Call the Midwife and Silent Witness actress Lucy Sheen talks diversity and inclusion

Call the Midwife and Silent Witness actress Lucy Sheen talks diversity and inclusion

That was how the British East Asian Artists group came together, before evolving, in 2017, into Beats (“Advocates for British East and South East Asians working in the Screen and Stage Industries”). Sheen, with actor and filmmaker Daniel York Loh, among others, was again a co-founder; and, Beats, like its predecessor, is a non-profit.

London-based Beats aims “to humanise the representation of British East and South East Asians in arts and culture, increase their visibility” and secure equal employment opportunities. And without her existing professional profile, her work in such areas might have been trickier.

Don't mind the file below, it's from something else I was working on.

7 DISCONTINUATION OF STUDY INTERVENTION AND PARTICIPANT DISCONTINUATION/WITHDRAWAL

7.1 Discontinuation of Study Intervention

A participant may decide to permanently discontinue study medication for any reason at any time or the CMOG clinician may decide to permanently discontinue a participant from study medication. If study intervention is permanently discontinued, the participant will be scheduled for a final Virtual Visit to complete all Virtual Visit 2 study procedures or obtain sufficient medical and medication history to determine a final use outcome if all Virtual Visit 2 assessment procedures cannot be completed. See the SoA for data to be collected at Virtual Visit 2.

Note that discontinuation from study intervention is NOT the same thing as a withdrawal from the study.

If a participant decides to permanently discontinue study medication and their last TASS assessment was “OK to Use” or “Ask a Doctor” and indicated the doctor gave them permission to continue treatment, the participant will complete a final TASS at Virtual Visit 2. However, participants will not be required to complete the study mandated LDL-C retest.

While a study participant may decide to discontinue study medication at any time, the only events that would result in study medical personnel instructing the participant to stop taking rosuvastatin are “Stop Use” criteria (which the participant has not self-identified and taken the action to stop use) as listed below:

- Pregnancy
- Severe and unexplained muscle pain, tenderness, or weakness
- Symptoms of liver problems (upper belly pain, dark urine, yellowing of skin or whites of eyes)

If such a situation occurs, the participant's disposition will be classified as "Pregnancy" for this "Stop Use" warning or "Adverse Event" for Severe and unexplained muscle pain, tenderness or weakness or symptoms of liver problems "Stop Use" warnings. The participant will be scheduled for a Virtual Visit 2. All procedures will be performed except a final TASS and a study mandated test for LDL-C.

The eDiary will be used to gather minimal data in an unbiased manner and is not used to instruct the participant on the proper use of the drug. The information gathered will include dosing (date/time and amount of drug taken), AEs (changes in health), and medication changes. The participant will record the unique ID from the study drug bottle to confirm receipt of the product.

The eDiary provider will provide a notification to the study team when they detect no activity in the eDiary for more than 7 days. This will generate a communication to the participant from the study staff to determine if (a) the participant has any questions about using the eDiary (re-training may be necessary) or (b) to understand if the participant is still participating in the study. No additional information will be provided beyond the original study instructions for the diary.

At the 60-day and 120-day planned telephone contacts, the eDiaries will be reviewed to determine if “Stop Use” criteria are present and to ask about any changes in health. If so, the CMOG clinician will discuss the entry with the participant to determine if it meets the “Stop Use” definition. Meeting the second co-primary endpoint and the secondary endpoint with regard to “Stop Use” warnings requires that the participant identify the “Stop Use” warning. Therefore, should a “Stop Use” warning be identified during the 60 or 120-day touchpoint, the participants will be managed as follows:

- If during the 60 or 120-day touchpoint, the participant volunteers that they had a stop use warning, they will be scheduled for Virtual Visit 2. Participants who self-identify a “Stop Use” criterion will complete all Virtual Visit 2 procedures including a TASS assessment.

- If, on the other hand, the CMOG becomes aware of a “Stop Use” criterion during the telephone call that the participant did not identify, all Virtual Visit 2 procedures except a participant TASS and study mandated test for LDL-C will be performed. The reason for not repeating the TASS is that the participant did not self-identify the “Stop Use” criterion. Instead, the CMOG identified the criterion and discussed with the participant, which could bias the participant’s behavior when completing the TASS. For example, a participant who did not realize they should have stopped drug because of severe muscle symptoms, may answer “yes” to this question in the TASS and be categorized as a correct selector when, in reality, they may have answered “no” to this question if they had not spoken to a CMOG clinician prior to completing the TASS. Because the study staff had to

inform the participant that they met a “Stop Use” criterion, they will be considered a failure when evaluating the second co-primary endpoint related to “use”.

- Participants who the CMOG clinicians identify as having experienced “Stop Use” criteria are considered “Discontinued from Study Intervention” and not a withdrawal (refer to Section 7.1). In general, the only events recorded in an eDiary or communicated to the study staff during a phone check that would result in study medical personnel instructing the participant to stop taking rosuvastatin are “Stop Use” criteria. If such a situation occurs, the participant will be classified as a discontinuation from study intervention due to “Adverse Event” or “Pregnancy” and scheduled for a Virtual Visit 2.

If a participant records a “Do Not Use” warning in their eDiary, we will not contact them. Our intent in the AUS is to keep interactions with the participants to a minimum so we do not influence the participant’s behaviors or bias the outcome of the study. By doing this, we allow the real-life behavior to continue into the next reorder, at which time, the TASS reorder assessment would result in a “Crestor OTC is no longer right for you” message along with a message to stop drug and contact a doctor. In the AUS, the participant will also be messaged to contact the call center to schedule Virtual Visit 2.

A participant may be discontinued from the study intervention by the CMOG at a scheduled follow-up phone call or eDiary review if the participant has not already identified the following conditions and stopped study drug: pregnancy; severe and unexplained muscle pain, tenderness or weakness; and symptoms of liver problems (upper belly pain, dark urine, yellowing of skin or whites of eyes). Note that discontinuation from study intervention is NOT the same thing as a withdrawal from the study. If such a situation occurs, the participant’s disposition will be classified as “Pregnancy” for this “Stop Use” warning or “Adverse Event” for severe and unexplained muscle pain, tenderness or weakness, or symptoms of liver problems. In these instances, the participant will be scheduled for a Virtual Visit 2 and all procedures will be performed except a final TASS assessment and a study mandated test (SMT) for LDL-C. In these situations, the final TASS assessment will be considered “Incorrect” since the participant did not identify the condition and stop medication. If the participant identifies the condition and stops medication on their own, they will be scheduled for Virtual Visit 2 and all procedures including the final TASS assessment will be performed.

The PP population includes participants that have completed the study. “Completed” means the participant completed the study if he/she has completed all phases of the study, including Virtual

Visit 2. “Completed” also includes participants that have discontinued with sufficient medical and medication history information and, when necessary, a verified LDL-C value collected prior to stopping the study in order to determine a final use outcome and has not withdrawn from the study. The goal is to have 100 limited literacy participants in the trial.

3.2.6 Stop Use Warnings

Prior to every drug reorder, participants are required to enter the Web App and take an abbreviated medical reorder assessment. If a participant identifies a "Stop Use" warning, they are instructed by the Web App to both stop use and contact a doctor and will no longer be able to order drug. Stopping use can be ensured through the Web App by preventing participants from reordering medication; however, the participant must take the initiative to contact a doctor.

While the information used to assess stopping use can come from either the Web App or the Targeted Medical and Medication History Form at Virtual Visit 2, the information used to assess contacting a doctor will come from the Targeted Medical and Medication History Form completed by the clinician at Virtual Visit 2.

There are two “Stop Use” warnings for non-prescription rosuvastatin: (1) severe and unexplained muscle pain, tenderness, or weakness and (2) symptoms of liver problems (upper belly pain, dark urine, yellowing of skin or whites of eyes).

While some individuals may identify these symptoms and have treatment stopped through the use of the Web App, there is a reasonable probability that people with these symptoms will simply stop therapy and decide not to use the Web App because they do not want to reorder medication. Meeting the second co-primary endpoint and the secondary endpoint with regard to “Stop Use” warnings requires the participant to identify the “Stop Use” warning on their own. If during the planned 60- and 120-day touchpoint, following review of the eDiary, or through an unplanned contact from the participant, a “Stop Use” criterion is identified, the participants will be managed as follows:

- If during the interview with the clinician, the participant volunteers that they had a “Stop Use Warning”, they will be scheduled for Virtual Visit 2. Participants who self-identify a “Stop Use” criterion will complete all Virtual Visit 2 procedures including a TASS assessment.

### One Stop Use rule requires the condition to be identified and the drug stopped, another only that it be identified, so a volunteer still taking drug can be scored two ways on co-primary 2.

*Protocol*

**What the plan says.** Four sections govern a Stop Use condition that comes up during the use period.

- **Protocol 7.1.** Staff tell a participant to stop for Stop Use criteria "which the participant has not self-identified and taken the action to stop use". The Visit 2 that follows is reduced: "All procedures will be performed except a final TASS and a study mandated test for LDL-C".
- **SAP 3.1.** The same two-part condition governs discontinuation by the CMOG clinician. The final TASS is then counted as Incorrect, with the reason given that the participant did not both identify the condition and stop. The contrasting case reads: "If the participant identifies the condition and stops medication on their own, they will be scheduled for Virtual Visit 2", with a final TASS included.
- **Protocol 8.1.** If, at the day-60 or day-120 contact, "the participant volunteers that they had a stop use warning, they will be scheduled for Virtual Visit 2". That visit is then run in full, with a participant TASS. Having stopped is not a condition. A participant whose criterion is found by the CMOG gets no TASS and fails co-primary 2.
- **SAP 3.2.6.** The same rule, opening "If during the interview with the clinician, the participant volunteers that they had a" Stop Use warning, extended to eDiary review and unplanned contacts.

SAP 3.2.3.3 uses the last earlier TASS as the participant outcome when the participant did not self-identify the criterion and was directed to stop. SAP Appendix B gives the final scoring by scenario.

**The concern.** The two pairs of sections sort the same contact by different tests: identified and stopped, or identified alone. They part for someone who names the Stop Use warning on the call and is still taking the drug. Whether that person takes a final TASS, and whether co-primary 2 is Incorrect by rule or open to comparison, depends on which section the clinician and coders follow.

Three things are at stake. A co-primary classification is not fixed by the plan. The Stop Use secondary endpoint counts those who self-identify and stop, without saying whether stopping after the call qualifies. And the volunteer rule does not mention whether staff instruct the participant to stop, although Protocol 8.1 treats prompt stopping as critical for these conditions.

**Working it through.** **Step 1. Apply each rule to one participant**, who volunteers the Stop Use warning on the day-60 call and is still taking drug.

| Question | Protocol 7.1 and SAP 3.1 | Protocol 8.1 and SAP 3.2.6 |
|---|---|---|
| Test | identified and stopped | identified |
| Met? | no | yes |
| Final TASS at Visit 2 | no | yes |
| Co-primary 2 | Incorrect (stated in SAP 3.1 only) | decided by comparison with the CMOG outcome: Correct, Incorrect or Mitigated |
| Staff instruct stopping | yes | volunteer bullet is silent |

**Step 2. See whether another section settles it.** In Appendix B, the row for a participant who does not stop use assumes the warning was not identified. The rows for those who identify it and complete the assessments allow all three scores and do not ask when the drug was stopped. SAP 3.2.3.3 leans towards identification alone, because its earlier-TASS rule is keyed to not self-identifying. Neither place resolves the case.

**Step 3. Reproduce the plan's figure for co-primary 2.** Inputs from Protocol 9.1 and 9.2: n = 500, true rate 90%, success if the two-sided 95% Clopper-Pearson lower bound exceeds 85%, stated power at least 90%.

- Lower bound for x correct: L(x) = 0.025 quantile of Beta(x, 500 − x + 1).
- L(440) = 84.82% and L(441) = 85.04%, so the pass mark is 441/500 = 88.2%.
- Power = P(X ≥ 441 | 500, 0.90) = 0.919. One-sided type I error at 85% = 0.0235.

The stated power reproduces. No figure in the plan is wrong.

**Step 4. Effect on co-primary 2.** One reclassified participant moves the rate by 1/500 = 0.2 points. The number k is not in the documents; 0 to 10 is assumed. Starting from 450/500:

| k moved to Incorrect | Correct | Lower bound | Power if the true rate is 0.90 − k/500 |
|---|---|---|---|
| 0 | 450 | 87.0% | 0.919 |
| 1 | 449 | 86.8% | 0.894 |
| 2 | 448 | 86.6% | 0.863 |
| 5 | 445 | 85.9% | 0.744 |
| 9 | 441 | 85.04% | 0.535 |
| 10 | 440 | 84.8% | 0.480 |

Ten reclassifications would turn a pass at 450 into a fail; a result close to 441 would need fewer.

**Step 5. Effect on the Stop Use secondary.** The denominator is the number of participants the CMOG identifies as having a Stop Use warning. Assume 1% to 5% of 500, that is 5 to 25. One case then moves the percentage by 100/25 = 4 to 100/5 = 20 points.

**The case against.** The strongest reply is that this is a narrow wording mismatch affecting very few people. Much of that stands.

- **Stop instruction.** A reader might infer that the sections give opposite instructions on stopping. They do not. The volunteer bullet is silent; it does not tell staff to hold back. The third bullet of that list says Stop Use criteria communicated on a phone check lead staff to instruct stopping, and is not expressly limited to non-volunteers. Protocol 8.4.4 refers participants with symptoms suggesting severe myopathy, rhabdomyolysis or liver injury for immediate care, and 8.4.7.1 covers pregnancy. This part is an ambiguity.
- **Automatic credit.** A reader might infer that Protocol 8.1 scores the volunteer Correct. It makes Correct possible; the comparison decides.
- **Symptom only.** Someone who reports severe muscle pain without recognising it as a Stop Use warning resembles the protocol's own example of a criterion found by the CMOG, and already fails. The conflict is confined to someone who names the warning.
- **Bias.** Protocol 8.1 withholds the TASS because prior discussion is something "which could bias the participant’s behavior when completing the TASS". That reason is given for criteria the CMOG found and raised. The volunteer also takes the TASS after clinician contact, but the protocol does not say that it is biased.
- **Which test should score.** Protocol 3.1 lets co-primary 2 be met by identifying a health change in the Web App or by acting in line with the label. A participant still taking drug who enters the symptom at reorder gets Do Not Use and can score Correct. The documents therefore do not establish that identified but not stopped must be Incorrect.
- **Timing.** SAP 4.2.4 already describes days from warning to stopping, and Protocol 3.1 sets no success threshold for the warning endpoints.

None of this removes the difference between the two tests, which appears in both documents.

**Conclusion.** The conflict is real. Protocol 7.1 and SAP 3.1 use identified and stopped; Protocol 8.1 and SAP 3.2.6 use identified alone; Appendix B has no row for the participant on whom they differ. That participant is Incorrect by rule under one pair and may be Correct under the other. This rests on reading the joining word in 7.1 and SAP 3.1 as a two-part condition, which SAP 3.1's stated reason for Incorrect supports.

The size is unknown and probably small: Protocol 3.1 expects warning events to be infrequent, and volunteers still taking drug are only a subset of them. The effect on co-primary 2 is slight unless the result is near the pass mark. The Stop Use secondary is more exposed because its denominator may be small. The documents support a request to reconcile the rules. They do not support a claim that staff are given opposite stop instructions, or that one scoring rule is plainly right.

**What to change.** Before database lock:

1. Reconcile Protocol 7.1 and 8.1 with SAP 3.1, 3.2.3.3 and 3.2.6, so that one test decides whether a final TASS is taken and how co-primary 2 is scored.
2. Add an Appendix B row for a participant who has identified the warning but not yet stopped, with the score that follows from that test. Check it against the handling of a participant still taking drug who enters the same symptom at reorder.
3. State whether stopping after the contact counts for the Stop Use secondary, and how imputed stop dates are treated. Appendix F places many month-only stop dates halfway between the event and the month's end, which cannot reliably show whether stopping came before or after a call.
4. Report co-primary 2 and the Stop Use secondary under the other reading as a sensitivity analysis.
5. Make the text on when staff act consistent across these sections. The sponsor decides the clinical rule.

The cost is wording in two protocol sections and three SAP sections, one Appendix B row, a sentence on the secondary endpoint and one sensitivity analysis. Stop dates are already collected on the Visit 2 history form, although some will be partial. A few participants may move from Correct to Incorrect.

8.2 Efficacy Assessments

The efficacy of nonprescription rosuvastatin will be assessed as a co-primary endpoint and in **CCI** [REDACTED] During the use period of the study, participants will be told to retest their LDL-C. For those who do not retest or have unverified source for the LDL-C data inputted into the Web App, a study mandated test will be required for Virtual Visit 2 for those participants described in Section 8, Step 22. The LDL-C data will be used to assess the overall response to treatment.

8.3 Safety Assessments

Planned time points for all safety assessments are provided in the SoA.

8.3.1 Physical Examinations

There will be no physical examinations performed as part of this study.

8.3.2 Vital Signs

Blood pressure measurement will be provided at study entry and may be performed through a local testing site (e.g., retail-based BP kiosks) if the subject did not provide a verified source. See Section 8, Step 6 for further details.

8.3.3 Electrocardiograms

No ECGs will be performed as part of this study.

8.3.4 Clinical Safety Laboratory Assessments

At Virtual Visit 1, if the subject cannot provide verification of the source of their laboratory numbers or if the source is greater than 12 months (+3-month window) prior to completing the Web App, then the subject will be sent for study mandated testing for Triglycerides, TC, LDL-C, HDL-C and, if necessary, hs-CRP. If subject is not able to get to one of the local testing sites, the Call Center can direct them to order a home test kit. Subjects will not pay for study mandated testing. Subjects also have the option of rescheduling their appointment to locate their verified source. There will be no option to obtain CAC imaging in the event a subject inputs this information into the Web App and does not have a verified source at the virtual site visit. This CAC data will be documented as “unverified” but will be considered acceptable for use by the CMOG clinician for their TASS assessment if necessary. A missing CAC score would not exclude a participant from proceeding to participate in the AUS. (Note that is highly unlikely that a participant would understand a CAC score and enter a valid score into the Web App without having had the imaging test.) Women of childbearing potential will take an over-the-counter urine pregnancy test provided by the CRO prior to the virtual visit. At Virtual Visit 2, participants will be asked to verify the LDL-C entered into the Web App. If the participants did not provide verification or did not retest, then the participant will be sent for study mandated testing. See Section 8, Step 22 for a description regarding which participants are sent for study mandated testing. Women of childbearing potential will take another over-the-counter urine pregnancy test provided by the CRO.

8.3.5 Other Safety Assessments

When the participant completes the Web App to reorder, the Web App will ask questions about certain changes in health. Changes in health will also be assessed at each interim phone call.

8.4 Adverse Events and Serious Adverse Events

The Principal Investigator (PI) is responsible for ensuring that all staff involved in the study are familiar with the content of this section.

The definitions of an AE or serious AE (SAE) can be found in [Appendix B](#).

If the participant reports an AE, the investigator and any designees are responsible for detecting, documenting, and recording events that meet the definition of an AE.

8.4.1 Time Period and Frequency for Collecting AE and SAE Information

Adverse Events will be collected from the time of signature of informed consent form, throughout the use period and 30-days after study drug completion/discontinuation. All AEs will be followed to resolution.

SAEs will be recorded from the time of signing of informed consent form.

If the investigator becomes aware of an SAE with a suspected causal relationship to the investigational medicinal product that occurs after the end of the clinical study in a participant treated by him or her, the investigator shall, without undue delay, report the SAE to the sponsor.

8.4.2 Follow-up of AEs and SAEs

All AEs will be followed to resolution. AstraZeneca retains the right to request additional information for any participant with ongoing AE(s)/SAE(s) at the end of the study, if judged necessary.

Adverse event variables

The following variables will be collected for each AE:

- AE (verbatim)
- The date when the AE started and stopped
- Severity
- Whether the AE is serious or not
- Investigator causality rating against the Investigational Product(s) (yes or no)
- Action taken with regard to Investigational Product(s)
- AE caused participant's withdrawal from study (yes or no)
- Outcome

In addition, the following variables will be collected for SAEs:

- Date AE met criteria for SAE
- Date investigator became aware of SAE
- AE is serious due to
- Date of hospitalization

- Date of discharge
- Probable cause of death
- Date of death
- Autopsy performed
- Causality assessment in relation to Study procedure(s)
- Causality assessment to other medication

Sheen – also a director, playwright, poet, digital artist, and fiction and non-fiction writer – starred in British film Ping Pong, directed by Leong Po-chih, which opened the 1986 Hong Kong Film Festival and was screened at the Venice Film Festival.

The comedy-mystery later topped the bill on pre-seatback-video on-demand Cathay Pacific flights to Hong Kong. “There is serious talk that Ping Pong is going to be repackaged and relaunched, which is great, although 40 years late!” says Sheen.

Picture: Call the Midwife actress Lucy Sheen (centre), who was born in Hong Kong and grew up in the UK, talks about how Southeast and East Asians are still struggling for recognition in British film and TV. Photo: BBC

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